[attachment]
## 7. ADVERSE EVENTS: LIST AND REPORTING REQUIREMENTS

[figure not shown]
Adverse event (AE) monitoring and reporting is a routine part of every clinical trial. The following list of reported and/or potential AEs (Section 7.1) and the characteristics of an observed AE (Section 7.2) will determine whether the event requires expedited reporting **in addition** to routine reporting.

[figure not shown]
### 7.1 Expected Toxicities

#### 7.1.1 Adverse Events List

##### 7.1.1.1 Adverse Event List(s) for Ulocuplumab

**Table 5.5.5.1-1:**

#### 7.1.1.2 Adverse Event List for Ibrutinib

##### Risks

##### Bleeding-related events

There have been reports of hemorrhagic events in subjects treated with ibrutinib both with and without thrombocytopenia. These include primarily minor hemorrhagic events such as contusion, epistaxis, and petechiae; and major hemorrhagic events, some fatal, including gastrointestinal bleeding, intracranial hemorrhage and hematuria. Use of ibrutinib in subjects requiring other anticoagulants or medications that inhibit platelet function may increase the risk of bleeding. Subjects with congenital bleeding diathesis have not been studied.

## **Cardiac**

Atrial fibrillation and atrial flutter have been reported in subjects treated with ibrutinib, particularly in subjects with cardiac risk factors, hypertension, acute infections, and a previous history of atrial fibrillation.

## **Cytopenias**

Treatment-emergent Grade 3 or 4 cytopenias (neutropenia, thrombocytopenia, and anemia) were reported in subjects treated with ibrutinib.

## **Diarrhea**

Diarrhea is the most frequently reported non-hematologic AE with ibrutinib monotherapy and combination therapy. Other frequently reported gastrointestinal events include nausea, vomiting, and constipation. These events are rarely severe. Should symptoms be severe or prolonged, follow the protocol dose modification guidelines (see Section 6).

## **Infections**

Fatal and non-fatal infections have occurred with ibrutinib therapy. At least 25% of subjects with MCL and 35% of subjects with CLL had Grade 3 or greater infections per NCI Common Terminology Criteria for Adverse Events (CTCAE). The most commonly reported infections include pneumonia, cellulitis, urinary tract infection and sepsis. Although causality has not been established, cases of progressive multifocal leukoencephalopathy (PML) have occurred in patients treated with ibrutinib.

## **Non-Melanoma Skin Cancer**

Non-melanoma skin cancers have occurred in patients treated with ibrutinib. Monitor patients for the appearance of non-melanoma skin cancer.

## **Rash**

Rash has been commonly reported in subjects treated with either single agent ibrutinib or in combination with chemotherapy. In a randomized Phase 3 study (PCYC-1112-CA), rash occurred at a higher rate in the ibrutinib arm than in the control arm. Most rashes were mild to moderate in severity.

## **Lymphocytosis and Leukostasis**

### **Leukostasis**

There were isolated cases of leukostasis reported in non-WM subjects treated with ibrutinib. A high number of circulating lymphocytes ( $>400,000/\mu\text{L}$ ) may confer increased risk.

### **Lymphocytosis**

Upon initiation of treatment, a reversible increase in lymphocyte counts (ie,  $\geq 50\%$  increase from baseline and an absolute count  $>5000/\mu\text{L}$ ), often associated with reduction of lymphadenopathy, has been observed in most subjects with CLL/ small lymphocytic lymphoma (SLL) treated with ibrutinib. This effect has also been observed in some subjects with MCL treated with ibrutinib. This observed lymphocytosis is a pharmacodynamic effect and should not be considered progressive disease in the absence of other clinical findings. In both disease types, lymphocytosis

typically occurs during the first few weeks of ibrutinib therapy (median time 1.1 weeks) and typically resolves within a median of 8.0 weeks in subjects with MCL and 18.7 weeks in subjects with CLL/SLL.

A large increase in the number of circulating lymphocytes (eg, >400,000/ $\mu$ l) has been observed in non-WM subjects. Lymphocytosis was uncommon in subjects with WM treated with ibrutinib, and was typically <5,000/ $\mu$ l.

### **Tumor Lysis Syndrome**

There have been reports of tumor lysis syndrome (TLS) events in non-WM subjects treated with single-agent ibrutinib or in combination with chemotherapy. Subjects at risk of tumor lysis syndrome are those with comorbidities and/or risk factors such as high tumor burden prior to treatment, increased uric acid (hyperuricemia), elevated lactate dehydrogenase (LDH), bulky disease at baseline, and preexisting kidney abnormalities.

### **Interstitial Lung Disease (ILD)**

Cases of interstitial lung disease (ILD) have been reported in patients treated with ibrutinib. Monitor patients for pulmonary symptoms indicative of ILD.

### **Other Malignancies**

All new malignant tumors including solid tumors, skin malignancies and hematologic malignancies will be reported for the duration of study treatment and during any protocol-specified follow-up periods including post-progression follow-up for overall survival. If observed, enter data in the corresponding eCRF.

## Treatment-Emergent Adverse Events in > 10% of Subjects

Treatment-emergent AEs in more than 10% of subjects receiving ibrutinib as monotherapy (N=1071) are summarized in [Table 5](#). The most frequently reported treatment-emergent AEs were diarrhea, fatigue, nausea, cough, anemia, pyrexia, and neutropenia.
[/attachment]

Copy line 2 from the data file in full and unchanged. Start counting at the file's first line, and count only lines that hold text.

[figure not shown]